Paralelni Polis organized a Pizza Day conference! It was short and sweet, less than 48 hours long, but a really nice occasion to meet with fellow bitcoiners and
get drunk eat pizza!
I gave a pretty sad talk about death, but people seemed to enjoy it, for some reason. I decided to write a kinda-transcript around the slides, so I could share the sorrow with everyone who opened my blog, instead of limiting it to the Pizza Day participants. Pretty altruistic if you ask me.
I’m not literally going to transcribe everything I said - I’m just going to add some comments to the less verbose slides.
Well, let’s get started.
Audience claps, Daniela is a bit embarassed, Daniela starts talking
Death exists - (almost?) all of us agree that death exists. We can’t really agree on what death is, what it feels like, what happens next. But we kinda all agree - death exists.
Death happens when you least expect it. If you try to imagine your death, you’ll probably imagine yourself dying of old age while sleeping. But death happens every fucking day, in every possible scenario. Your plane might crash. A drunk driver might hit you. You might fall and break your neck.
Death just happens.
As humans, we also tend to ignore that death exists. I don’t know about you, but I don’t think “oh, this could be my last meal” every time I cook dinner. It would be scary to live while continuously thinking about the end of life.
There’s this sentence - a pretty cool one. “Memento mori” - meaning “remember that you’ll die”. Stoics particularly appreciated it - they would get tattoos or keep objects in their pockets to remind themselves of such wisdom.
“Memento mori” is not a depressing message, as you might think - in fact, life is exciting because it’s finite. Life is exciting because we have to decide how to allocate our time. Life is exciting because we can’t do everything, and we have to choose what matters.
“Memento mori” means not forgetting that some things matter, and some don’t - it’s suggesting we stop being angry for no reason, stop chasing useless things, stop being trapped in a boring routine. “Memento mori” is asking us to live.
I hope you got that - it’s important, for normal people, to realize that life as we know it is going to end.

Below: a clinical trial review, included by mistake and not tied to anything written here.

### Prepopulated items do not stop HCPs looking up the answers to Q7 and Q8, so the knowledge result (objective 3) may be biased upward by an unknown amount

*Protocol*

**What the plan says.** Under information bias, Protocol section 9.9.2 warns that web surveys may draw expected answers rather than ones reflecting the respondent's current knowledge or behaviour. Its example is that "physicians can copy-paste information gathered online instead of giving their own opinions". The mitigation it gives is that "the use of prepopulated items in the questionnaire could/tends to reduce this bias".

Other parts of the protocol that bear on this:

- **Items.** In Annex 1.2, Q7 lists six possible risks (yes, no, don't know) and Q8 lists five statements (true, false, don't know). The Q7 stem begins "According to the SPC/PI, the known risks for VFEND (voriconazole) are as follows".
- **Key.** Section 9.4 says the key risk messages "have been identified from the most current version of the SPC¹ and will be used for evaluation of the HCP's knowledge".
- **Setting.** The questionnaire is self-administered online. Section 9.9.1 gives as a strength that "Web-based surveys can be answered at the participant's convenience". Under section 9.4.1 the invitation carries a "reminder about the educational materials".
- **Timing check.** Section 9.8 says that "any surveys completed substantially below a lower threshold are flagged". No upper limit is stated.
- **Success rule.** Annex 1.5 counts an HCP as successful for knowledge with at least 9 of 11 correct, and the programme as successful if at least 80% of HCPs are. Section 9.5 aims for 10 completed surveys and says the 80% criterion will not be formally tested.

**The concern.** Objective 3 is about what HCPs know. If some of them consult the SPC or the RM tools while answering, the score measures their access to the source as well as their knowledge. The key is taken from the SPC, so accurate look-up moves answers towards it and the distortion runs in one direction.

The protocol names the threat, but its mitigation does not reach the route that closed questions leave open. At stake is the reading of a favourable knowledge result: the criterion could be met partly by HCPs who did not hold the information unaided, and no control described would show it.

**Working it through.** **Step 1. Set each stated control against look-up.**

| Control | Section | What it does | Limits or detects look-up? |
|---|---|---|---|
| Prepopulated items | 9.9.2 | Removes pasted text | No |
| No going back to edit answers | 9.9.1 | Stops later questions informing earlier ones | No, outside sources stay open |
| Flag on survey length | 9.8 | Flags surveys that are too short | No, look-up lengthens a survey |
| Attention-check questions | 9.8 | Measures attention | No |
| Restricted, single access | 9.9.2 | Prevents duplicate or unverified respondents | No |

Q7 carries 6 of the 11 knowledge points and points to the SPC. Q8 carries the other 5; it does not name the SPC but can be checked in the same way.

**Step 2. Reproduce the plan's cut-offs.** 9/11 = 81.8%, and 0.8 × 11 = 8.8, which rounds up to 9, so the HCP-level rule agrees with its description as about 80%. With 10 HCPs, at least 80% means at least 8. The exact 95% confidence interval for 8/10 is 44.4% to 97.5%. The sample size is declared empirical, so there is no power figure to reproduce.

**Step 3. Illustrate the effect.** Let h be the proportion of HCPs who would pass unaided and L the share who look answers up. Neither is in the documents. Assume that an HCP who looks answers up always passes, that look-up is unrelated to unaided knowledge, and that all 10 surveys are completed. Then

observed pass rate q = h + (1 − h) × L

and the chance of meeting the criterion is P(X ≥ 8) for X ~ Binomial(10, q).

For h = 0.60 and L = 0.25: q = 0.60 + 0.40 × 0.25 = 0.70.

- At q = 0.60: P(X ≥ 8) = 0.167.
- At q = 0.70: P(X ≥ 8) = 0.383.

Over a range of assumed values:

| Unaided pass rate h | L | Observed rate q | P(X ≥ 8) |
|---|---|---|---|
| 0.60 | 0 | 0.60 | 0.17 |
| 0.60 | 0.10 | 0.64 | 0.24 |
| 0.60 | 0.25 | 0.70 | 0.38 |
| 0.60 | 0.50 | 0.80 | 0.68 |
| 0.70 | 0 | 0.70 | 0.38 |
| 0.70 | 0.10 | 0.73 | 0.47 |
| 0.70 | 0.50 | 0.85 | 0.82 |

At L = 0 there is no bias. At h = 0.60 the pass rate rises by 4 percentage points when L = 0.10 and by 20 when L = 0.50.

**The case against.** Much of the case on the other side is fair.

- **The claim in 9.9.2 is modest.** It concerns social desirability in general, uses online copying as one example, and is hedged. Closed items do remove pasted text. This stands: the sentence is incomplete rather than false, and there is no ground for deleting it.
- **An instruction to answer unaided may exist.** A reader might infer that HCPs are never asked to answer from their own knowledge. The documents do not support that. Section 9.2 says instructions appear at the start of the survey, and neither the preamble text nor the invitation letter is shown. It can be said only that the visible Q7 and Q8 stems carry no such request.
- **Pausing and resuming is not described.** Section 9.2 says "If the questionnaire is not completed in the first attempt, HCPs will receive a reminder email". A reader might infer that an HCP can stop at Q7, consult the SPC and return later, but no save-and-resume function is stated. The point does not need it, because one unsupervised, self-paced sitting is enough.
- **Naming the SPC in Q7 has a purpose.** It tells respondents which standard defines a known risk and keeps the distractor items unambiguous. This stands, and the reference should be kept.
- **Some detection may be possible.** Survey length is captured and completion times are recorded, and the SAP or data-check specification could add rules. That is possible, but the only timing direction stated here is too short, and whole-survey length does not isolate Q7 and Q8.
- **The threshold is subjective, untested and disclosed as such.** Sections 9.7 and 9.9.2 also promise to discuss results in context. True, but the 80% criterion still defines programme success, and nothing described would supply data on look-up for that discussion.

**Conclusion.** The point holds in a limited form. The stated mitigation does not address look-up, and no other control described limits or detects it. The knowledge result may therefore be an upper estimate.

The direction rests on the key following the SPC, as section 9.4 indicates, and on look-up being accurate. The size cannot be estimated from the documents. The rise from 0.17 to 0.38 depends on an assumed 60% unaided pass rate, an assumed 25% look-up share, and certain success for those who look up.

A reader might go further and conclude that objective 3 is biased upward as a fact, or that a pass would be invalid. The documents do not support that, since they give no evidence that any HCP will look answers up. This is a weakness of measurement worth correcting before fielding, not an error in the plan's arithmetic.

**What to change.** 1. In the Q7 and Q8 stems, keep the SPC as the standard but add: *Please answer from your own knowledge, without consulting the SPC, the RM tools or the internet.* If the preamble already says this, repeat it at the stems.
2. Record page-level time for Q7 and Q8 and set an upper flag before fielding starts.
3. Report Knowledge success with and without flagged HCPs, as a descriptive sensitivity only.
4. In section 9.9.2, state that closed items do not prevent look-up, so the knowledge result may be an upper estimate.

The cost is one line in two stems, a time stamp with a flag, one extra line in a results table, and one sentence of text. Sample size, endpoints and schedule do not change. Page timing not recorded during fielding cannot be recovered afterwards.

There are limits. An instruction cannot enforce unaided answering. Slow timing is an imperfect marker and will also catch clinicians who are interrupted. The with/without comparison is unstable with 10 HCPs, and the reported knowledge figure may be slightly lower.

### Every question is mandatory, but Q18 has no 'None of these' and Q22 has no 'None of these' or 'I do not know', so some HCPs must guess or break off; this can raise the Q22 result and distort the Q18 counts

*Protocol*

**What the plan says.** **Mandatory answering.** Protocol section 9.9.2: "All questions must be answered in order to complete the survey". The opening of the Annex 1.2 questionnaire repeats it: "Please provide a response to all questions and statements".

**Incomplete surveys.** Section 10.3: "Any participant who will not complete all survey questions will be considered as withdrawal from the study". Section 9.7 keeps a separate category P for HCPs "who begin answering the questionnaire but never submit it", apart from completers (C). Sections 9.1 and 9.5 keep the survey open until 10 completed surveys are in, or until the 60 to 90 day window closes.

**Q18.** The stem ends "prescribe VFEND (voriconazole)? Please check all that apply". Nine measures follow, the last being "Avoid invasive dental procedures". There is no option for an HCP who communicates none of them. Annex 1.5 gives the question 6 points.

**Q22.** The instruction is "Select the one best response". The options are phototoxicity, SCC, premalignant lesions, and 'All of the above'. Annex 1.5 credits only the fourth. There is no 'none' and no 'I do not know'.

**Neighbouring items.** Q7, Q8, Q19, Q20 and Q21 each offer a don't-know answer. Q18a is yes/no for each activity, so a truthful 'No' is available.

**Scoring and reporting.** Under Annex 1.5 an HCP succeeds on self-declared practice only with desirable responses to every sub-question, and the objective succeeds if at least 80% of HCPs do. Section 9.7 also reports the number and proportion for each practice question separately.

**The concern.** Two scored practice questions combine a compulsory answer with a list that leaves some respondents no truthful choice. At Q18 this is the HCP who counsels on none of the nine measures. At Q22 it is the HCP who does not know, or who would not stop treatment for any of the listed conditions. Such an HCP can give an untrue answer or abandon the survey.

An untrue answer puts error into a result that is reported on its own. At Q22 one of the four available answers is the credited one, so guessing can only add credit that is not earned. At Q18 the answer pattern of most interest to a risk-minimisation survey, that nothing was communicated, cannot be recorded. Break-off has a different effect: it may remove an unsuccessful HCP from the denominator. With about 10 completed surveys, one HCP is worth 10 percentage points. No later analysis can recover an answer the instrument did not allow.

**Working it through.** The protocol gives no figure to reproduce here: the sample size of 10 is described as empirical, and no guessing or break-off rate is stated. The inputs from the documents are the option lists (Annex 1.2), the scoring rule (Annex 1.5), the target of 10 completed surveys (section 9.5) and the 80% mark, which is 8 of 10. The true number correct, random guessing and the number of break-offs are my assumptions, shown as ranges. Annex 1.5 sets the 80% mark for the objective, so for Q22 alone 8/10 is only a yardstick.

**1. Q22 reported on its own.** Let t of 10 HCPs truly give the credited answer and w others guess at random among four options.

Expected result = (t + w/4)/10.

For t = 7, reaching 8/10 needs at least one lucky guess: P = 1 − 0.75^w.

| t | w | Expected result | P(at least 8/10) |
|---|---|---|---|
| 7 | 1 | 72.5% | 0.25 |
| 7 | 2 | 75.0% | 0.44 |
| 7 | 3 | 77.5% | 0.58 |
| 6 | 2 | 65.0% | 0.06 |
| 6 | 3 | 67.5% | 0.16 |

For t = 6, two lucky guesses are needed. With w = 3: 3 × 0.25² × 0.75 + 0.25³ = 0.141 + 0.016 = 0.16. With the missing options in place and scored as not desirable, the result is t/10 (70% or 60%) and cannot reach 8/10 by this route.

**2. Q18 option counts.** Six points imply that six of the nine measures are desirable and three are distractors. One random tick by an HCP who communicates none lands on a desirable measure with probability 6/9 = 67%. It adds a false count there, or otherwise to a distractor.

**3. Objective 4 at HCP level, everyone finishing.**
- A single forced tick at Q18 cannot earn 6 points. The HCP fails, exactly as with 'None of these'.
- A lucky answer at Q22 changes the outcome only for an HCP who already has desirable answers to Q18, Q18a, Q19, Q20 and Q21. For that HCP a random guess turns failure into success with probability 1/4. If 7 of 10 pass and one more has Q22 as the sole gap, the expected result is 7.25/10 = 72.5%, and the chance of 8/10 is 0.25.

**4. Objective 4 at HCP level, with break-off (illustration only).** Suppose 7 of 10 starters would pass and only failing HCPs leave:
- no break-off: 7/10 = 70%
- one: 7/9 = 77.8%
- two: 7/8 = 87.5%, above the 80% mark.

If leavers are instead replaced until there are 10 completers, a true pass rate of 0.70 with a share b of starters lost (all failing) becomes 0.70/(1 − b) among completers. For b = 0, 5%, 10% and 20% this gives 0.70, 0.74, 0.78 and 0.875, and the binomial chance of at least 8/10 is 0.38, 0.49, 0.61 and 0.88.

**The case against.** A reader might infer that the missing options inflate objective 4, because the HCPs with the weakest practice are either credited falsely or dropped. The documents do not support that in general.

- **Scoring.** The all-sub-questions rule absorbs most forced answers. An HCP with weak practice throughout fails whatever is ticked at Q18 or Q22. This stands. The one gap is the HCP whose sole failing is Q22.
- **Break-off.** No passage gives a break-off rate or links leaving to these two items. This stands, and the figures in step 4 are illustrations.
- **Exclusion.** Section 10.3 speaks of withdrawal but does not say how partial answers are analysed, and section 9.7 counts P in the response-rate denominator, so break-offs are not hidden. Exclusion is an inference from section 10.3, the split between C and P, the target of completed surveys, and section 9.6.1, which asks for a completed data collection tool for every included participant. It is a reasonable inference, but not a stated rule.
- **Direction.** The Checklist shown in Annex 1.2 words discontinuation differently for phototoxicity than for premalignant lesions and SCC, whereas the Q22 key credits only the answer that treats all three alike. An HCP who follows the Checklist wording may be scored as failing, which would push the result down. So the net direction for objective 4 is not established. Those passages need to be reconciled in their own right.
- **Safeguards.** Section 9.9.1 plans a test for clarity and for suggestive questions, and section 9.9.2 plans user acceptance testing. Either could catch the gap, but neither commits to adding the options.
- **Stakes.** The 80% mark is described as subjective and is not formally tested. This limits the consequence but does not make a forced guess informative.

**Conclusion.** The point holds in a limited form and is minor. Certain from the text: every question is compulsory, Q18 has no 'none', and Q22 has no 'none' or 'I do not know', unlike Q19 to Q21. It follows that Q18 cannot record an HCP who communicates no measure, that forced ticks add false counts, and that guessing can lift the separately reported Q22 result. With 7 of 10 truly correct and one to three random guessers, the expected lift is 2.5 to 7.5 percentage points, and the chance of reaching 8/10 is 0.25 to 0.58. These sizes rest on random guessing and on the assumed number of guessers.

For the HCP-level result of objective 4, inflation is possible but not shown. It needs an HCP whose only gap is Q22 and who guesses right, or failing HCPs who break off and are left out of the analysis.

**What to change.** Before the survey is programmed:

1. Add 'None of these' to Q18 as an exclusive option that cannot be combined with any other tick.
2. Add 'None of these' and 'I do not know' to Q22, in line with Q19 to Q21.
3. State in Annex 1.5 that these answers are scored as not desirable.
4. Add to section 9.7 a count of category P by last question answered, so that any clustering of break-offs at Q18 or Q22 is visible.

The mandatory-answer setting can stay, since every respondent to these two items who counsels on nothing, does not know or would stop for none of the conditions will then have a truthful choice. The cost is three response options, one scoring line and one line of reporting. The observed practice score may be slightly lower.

I’m here to argue that for Bitcoiners it’s even more important to remember death - as, on top of being humans, most of us also want their coin to go to someone when they die.
Thinking about what will happen to your family when you’re gone is tough - but you should really do it. And you should do it now. Again, death is unexpected.
This is the transition slide, where we go from talking about a kinda sad topic to an exciting one.
…Cuz, everyone finds Bitcoin technicalities exciting, right?
This first section is about Bitcoin basics - the bare minimum you need to know to understand what I’m talking about.
Transactions, inputs, outputs, locking and unlocking scripts - you probably all know what I’m talking about. If not, https://www.oreilly.com/library/view/mastering-bitcoin/9781491902639/ch05.html can help.
I have to admit, I survived years without fully acknowledging the difference between transaction-level and output-level timelocks. If you don’t get this last slide, don’t worry too much about it.
If you’re really curious: https://medium.com/summa-technology/bitcoins-time-locks-27e0c362d7a1
I know, I know, you can close the page if you’re annoyed. But I really can’t give you a solution that fits each one of you.
The best I can do is:
- making you aware that there is a problem (done already, hopefully)
- giving you some ideas that you could use
- let you figure out the rest
Someone from the audience told me Coldcard’s way of splitting the secret into multiple parts is superior to SSS, but I really can’t find any information on that online.
If you have an idea what he could have been referring to, please let me know!
Ruben also showed me this nice trick for splitting a 24 words seed: https://gist.github.com/RubenSomsen/4c148e5fe1338269666718ad45345b42.
As this scheme is not really standard, you have to remember (or write down somewhere) that you actually used it, or recovering your funds might be impossible. This actually applies to most of the tricks listed here: you should always back up which scheme you used to save your funds! When you move your funds to exotic solutions, it’s fairly easy to just forget what you did and lose everything.
Again, this scheme is full of cons, and you shouldn’t use it as-is - but, after discussing it with people, I came to the conclusion that with a bit of work it can become a really nice protocol. I’m just saying, don’t disregard it just because it doesn’t look great.
Notice that all the previous methods (1-4) didn’t require you to move all your coins to a new mnemonic. This one, instead, requires moving all your funds to new addresses generated using this weird-looking policy.
A member of the audience made me realize there’s no need to have the
and clause in the last slide - I can just put the
after clause in the
Treshold and increase by one the number of sub-policies needed:
(Also, to all the miniscript geniuses that are reading this: yep, I should have used
older instead of
after. Good catch!)